TECH IMPROVING 01Technologies can help enhance the lives and safety of drivers.

 By Michael Rofman

There’s no question that technology is transforming trucking, just as it has disrupted and transformed so many other industries. It has improved performance, vastly increased the amount and type of data that trucking businesses have to evaluate efficiency, and it’s also changing the role of drivers.

 WORKFORCE ED PIC 2Mobile workforce management solutions can help minimize fleet travel time and 

fuel costs. 

By Steven Smith

While the interconnectivity of people, goods and services – powered by increased mobility – has ushered transportation and logistics into the 21st century, there remains the need to operationalize the new, readily available data. With more than 15 million commercial vehicles on the road today, and improved adherence to customer commitment, the increased use of operational data yields a number of benefits including reduced fuel costs, minimized travel time and improved compliance with safety mandates.

 TECH ED PIC 1Why delivery and logistics startups are failing.

By Joel Ritch

Commerce launched an unprecedented demand by consumers for merchandise not seen in the shipping and logistics industry prior. The attitudes of, and behaviors by, consumers on the other end of a package have changed dramatically. On top of all of that, established shipping and logistics companies traditionally are not at the front of the pack leading with innovation, which means there has been a lot of room for improvement.


Learn these 10 strategies to avoid common – and costly – employee lawsuits in the transportation industry in California.

By Todd R. Wulffson and Denisha P. McKenzie

California is many things, but pro-employer likely is not one that immediately comes to mind. This is particularly true in the transportation industry, where employers face a myriad of regulatory and other legal challenges, in addition to the logistics involved in massive population centers spread out over one of the largest states in the nation. It can be extremely difficult to manage the legal risk exposure and still maintain a profitable business. The following are 10 very common legal pitfalls for employers in the transportation industry in California, and suggestions for how to minimize legal exposure:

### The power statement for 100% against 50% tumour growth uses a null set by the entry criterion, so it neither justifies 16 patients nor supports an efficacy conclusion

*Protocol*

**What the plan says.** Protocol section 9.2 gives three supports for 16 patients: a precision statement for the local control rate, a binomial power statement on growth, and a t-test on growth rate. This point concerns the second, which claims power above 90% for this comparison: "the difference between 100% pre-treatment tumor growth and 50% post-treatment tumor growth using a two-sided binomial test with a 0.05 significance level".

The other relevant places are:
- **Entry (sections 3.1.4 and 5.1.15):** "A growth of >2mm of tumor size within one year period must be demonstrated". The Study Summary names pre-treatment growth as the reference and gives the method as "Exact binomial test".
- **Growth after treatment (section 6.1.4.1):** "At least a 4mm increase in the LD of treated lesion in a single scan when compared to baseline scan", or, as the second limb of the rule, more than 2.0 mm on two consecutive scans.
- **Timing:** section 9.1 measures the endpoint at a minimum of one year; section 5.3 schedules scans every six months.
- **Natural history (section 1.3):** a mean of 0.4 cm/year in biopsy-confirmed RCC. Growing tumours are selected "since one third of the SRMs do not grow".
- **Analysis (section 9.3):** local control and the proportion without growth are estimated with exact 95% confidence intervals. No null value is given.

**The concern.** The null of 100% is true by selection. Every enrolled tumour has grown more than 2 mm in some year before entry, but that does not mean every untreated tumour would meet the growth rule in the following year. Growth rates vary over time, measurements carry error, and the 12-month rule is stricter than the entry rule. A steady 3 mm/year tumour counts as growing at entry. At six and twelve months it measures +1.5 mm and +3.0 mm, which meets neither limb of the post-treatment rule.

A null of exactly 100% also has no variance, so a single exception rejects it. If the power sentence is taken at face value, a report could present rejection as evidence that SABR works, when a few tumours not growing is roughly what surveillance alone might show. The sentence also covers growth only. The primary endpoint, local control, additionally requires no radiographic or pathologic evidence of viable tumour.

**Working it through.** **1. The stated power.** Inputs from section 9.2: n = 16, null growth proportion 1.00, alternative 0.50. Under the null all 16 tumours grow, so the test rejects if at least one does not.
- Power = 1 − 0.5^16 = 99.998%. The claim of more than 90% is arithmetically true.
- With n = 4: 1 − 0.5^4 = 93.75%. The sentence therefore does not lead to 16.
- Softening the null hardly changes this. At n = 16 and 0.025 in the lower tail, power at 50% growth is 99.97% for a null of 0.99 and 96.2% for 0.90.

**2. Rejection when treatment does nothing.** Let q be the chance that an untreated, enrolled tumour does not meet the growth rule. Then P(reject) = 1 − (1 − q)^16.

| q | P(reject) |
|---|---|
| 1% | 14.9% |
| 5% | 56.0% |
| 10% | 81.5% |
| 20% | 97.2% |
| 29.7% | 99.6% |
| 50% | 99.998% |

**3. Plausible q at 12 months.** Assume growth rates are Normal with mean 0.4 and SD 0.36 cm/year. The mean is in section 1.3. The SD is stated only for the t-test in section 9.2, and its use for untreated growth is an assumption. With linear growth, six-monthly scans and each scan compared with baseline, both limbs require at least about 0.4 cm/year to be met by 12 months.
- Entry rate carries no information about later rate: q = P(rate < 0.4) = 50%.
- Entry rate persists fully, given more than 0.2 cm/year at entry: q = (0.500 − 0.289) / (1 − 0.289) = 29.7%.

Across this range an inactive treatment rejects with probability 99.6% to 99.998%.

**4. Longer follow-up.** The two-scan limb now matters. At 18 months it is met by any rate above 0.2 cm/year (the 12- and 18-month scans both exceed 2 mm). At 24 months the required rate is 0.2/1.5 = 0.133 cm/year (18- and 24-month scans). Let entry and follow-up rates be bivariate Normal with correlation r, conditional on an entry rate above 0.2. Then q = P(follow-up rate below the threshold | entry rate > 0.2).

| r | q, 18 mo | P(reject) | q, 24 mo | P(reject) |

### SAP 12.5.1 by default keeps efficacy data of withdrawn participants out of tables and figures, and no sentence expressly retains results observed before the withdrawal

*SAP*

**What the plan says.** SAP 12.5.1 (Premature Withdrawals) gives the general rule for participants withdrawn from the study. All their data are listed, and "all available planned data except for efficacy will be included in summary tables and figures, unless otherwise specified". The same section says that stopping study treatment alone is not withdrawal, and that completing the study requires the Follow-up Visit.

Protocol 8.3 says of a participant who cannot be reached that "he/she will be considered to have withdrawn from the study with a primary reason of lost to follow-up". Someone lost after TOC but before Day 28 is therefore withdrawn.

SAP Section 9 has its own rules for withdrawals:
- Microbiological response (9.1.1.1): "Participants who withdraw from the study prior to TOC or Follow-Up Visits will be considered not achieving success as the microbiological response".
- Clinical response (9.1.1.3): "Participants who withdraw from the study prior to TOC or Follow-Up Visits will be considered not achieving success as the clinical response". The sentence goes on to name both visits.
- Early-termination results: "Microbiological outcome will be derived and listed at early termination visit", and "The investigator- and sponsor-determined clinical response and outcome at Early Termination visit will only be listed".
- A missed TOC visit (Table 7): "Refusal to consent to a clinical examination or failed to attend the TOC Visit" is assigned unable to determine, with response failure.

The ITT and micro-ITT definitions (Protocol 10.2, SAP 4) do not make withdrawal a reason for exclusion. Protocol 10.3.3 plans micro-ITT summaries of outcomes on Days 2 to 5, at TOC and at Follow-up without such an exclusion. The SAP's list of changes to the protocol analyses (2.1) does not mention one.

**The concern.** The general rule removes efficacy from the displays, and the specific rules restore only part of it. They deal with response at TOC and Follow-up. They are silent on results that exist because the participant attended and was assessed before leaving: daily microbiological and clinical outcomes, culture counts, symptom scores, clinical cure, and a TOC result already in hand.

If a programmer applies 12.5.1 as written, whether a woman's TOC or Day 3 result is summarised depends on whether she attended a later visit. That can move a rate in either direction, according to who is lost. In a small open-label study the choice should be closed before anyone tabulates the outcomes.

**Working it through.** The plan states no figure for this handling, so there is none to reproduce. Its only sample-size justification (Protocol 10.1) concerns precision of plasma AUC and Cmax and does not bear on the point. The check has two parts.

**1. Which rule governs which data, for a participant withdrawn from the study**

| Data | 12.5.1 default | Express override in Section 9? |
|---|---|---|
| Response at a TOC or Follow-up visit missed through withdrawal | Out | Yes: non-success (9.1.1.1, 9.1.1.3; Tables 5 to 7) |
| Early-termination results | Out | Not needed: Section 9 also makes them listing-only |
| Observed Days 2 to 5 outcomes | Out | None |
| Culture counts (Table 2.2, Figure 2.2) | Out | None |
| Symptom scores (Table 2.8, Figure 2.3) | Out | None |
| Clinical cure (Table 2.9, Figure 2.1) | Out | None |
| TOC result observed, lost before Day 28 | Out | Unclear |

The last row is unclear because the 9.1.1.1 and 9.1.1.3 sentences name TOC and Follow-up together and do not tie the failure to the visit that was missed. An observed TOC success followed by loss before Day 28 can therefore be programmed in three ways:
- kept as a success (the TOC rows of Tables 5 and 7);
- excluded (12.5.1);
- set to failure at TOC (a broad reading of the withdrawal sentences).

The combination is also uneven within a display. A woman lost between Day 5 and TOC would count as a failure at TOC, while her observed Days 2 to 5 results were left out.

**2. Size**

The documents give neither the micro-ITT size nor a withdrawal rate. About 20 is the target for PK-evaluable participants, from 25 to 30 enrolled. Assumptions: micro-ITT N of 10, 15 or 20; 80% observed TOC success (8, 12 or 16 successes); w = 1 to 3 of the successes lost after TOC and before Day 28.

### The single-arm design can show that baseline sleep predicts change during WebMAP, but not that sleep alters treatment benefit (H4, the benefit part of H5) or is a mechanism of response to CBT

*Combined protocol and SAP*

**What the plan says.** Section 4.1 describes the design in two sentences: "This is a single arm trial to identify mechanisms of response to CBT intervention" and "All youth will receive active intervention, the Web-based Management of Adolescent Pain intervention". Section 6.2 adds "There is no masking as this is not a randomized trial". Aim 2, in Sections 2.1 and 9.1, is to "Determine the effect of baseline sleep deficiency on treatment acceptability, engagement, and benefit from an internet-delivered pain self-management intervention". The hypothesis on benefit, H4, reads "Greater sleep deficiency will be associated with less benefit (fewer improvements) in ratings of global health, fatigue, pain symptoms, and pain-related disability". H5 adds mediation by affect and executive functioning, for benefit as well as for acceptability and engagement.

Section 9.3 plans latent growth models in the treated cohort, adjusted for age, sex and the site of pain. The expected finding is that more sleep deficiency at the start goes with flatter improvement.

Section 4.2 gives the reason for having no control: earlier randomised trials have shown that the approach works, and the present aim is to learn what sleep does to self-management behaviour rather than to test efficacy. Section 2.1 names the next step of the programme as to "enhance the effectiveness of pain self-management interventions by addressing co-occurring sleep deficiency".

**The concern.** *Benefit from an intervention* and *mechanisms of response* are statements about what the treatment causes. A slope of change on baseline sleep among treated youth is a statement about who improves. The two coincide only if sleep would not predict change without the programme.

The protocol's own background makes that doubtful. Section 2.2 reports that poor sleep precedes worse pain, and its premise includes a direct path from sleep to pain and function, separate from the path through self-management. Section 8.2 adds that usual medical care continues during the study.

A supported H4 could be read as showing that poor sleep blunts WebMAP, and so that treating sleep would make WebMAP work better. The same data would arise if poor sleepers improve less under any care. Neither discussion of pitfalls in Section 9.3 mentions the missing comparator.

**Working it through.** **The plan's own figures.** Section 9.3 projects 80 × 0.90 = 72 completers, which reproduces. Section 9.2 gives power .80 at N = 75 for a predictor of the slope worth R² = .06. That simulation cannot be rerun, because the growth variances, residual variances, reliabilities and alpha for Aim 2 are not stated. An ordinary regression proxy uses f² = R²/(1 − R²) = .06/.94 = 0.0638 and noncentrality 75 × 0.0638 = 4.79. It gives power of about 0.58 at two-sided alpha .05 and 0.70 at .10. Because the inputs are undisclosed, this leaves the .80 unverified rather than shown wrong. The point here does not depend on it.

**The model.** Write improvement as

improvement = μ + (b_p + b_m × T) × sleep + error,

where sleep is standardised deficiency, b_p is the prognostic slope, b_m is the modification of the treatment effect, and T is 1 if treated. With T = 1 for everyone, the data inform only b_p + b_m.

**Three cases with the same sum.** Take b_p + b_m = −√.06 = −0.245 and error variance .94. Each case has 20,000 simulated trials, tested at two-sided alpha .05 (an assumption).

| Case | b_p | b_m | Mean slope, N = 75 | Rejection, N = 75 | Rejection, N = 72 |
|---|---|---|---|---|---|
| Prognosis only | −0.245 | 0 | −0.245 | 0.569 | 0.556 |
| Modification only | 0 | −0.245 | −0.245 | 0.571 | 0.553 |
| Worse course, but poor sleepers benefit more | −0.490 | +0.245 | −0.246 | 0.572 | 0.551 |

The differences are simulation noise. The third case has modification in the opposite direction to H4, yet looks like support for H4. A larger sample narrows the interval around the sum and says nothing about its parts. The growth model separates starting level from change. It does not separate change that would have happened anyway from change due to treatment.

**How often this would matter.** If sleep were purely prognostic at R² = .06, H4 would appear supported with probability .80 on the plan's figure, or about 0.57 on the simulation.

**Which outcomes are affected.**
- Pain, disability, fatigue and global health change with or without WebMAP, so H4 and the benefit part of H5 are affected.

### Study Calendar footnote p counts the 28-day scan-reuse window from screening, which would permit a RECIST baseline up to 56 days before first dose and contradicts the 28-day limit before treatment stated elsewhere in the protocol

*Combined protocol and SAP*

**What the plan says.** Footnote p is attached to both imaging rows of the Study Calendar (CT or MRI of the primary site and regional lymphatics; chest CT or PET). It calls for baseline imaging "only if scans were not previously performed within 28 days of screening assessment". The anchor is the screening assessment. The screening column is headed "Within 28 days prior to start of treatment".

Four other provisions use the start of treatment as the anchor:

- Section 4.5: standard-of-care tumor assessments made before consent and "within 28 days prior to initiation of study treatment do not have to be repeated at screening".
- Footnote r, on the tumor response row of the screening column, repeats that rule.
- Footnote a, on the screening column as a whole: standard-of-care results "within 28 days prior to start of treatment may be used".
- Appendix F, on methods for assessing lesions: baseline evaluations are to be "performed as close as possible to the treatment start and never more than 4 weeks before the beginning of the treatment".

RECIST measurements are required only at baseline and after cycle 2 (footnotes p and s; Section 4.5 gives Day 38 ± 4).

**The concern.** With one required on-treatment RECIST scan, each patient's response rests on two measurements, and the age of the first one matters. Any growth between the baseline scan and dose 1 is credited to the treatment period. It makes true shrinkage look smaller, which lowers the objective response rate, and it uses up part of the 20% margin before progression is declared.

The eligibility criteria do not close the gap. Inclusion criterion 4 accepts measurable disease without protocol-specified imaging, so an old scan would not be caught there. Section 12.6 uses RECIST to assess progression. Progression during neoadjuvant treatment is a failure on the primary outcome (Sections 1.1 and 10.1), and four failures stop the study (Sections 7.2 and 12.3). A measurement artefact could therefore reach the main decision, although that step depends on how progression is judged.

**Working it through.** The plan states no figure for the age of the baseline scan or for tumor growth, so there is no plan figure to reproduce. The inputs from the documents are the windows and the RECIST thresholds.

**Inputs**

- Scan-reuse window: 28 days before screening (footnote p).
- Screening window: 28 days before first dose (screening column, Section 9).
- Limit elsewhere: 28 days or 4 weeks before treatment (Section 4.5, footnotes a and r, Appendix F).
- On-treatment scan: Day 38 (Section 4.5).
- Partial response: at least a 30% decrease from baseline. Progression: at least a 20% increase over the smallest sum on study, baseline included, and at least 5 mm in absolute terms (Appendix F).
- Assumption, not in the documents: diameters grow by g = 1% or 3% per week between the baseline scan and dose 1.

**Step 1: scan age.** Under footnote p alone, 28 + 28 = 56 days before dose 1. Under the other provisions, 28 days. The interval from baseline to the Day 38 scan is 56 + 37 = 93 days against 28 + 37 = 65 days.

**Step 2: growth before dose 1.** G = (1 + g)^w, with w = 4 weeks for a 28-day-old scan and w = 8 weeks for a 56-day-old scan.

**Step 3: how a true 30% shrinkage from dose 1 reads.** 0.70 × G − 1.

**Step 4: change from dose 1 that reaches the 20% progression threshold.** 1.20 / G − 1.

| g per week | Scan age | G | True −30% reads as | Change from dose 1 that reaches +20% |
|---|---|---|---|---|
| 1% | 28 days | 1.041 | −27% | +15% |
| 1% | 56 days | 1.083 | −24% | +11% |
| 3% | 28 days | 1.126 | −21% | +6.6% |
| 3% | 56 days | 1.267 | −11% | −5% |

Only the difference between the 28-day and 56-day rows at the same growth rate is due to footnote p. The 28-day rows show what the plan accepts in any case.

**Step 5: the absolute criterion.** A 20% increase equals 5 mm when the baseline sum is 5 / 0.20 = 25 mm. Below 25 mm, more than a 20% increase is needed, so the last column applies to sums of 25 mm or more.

Good news for millennials. Supply chain jobs are expected to grow by 25 percent over the next decade, according to the new 2016 Third-Party Logistics Study from Penn State researcher John Langley, Jr.

That presents great career opportunities in a dynamic industry, but the management challenges are even greater. One of the most worrisome is the intensifying shortage of transportation and warehouse workers. The supply chain is already experiencing significant labor shortages and that trend will accelerate as older workers retire. 

The recent acquisition of Con-Way by XPO Logistics – a move that makes XPO North America’s second largest provider of less-than-truckload (LTL) services – is just the latest in a surge of acquisitions in the logistics space. As cash-rich companies both inside and outside the industry continue to buy and sell with what feels like an unprecedented degree of vigor, the value of an experienced and capable third-party logistics provider (3PL) that utilizes a transparent logistics platform is becoming increasingly evident.

In today’s unpredictable marketplace, transparency matters. A commodity model may be increasingly common in the transportation industry, but the role played by freight forwarders, centralized brokers or contractors is more opaque. This means that the customer has little to no idea of the costs and margins involved in transportation and logistics services. That is a liability at any time, but is particularly burdensome during periods of transition before, during and after a merger or acquisition.

Since the enactment of the Fair Labor Standards Act (FLSA) in 1938, the Department of Labor (DOL) and plaintiffs’ attorneys across the country have targeted employers who fail to strictly adhere to the FLSA’s requirement that employees be paid minimum wage and overtime. However, trucking companies have not been a major target for either the DOL or plaintiffs’ attorneys. 

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